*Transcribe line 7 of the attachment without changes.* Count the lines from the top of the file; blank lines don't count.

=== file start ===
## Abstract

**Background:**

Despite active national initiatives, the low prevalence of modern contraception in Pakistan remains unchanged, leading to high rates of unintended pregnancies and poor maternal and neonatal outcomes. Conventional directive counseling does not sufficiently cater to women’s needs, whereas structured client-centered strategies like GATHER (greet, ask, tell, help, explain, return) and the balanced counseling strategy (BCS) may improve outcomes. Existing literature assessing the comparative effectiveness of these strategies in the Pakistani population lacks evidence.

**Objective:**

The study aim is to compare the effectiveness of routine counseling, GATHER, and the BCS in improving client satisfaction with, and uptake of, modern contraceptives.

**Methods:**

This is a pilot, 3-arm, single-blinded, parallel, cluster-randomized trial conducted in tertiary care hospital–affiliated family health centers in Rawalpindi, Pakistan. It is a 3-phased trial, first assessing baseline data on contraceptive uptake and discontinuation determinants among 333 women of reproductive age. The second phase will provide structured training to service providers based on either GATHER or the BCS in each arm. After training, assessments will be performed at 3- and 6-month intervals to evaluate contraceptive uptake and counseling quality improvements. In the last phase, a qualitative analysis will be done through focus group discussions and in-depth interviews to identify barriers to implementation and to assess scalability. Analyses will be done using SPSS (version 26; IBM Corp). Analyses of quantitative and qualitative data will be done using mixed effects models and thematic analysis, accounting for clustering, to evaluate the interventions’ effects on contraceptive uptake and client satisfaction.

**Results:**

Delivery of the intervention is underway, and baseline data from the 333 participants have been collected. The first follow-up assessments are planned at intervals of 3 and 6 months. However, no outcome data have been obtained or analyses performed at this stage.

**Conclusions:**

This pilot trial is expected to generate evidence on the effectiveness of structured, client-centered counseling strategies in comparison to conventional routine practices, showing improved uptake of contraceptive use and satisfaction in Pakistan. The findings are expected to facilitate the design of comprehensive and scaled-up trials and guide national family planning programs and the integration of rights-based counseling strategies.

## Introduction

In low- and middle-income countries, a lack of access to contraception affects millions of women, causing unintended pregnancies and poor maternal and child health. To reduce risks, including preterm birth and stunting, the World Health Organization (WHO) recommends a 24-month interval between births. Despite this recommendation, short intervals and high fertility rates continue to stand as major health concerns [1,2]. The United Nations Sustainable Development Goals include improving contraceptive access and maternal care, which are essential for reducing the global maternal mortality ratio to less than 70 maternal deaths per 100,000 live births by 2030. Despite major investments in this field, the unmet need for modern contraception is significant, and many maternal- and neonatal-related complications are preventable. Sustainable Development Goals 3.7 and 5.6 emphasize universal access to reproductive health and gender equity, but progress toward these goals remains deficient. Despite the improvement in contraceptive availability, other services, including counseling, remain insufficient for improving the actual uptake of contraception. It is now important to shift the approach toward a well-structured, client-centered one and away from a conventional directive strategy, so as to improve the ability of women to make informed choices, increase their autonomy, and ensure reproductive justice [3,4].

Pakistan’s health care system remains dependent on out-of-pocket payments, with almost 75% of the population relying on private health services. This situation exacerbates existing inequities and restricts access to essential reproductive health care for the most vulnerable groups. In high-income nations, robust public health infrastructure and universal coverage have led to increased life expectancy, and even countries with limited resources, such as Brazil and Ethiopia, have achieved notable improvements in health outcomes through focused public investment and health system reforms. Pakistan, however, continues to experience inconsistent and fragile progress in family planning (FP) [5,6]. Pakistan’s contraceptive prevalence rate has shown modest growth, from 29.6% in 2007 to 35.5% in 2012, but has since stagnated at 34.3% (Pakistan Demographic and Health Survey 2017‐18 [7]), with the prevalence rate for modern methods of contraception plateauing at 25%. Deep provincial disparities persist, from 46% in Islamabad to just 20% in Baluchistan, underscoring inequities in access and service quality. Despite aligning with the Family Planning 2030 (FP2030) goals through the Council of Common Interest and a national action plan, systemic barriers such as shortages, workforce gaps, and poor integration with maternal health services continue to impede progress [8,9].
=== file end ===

This is a pilot, 3-arm, single-blinded, parallel, cluster-randomized trial conducted in tertiary care hospital–affiliated family health centers in Rawalpindi, Pakistan. It is a 3-phased trial, first assessing baseline data on contraceptive uptake and discontinuation determinants among 333 women of reproductive age. The second phase will provide structured training to service providers based on either GATHER or the BCS in each arm. After training, assessments will be performed at 3- and 6-month intervals to evaluate contraceptive uptake and counseling quality improvements. In the last phase, a qualitative analysis will be done through focus group discussions and in-depth interviews to identify barriers to implementation and to assess scalability. Analyses will be done using SPSS (version 26; IBM Corp). Analyses of quantitative and qualitative data will be done using mixed effects models and thematic analysis, accounting for clustering, to evaluate the interventions’ effects on contraceptive uptake and client satisfaction.